Professor Roubini sees gloom and doom ahead. When he looks into his crystal ball he sees us on the verge of an economic contraction. We are not, he says, even close to an economic recovery.
Strategist Wien sees a brighter future ahead. That is, if you think that 2% growth is good news. Wien is not worried by the depression that will probably never happen.
For the last three years, the consensus has been that the U.S. economy was on the verge of a robust and self-sustaining recovery that would restore above-potential growth. That turned out to be wrong, as a painful process of balance-sheet deleveraging—reflecting excessive private-sector debt, and then its carryover to the public sector—implies that the recovery will remain, at best, below-trend for many years to come.
Even this year, the consensus got it wrong, expecting a recovery to annual GDP growth of better than than 3 percent. But the first-half growth rate looks set to come in closer to 1.5 percent at best, even below 2011’s dismal 1.7 percent. And now, after getting the first half of 2012 wrong, many are repeating the fairy tale that a combination of lower oil prices, rising auto sales, recovering house prices, and a resurgence of U.S. manufacturing will boost growth in the second half of the year and fuel above-potential growth by 2013.
Wien is more optimistic, but his optimism is clearly tempered:
James Freeman reports in the Wall Street Journal:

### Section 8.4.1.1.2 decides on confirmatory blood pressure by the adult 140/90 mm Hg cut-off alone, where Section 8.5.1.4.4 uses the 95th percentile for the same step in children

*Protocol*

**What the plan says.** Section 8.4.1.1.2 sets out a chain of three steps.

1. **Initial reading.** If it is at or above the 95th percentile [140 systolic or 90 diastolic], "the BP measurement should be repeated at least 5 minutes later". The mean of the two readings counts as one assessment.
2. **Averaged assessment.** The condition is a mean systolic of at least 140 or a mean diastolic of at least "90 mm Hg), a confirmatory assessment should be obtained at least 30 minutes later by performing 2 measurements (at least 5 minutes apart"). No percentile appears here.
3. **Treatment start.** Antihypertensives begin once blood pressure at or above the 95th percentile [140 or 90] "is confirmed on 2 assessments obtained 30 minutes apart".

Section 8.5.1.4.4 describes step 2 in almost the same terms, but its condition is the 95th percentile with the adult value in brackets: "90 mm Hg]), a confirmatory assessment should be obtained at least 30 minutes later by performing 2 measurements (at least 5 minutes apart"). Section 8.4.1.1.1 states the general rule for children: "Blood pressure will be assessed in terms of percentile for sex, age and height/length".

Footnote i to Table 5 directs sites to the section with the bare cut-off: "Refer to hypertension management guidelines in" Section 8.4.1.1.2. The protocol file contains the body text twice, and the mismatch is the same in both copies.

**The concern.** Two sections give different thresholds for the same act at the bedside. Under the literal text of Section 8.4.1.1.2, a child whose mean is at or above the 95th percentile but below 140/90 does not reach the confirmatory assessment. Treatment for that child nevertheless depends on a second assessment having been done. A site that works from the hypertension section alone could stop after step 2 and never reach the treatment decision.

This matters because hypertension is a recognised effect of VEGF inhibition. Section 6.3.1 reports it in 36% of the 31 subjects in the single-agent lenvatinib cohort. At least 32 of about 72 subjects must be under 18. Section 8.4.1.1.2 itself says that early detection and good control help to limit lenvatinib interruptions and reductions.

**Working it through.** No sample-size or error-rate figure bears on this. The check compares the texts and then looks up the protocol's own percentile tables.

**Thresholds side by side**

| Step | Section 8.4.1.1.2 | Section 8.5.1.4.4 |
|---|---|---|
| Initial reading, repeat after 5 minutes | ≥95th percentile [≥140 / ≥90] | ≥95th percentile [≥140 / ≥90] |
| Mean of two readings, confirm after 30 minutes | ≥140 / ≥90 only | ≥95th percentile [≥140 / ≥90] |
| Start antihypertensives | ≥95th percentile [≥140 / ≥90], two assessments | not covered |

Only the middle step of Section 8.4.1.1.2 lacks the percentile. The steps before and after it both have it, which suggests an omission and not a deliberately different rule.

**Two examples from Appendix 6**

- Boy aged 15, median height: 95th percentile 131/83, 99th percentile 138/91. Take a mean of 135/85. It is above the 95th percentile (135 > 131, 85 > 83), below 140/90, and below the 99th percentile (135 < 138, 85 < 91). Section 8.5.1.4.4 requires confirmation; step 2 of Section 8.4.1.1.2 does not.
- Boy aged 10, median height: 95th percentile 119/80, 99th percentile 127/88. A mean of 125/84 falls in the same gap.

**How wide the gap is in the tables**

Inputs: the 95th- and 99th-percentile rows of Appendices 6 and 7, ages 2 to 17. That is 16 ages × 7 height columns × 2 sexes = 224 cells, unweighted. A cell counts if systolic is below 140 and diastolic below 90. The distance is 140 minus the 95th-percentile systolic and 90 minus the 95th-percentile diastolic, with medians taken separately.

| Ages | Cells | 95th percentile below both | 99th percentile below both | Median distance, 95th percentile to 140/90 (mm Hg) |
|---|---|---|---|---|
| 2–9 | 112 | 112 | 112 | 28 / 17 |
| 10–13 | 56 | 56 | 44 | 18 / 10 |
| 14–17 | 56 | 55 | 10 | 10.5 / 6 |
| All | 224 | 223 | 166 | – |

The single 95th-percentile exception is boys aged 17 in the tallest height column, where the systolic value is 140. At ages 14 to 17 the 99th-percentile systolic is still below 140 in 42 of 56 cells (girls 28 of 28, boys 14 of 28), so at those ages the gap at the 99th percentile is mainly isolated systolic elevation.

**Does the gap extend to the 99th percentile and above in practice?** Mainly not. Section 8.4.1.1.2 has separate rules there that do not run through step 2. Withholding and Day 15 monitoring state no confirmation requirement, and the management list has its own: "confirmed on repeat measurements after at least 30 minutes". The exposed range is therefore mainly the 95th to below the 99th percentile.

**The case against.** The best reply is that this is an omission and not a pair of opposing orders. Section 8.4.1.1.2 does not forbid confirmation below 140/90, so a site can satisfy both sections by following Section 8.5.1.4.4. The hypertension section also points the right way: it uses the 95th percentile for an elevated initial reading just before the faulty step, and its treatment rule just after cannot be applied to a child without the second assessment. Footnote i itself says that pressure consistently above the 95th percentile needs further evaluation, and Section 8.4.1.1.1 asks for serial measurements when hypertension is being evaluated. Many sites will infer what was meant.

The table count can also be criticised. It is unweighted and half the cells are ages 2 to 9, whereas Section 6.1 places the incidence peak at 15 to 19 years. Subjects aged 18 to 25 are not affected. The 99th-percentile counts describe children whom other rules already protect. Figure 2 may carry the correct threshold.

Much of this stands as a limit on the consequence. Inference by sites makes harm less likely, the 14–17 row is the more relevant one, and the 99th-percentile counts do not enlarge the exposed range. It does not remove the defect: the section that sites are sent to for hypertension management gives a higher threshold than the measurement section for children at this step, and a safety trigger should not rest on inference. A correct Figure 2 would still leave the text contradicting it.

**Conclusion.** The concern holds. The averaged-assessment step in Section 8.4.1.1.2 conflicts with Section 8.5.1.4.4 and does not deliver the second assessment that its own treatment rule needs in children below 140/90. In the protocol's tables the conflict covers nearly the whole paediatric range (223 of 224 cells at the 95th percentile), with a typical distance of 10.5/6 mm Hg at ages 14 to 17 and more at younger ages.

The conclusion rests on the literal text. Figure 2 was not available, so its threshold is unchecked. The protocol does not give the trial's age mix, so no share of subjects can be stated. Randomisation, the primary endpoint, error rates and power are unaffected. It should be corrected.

The bad news, he [Wien] adds, is that while America is the best of the developed economies, "we're a mature country. We should only grow at about 2%" adjusted for inflation. Add in 2% inflation and 1% annual productivity gains and he says corporate earnings should be growing at 5%, down sharply from the annual average of 8.4% since 1945.
Real GDP growth of 2% is the bull case? "The world is just plain a more competitive place," explains Mr. Wien. And he thinks it may get much more competitive. He's bullish on emerging markets and adds that while we may think of China, for example, as a place that simply assembles our inventions like the iPad, that could easily change. "China is filing lots of patents these days. There are a lot of smart Chinese and eventually they'll become innovators too."
He also discusses massive federal debts in the U.S., our persistently high unemployment, and the possibility of "social unrest" as a result. He notes that there are more Americans who have been unemployed for 27 weeks or more than ever before in our history.
There you have it, two great students of the markets seeing the world from two different angles.
As I posted previously, Wien has shared views that differ markedly from his own. See his report of a European friend's bleak pessimism.
In that spirit I am happy to offer competing visions of the future. There's too little respect for differing points of view, so consider it a gesture in the right direction.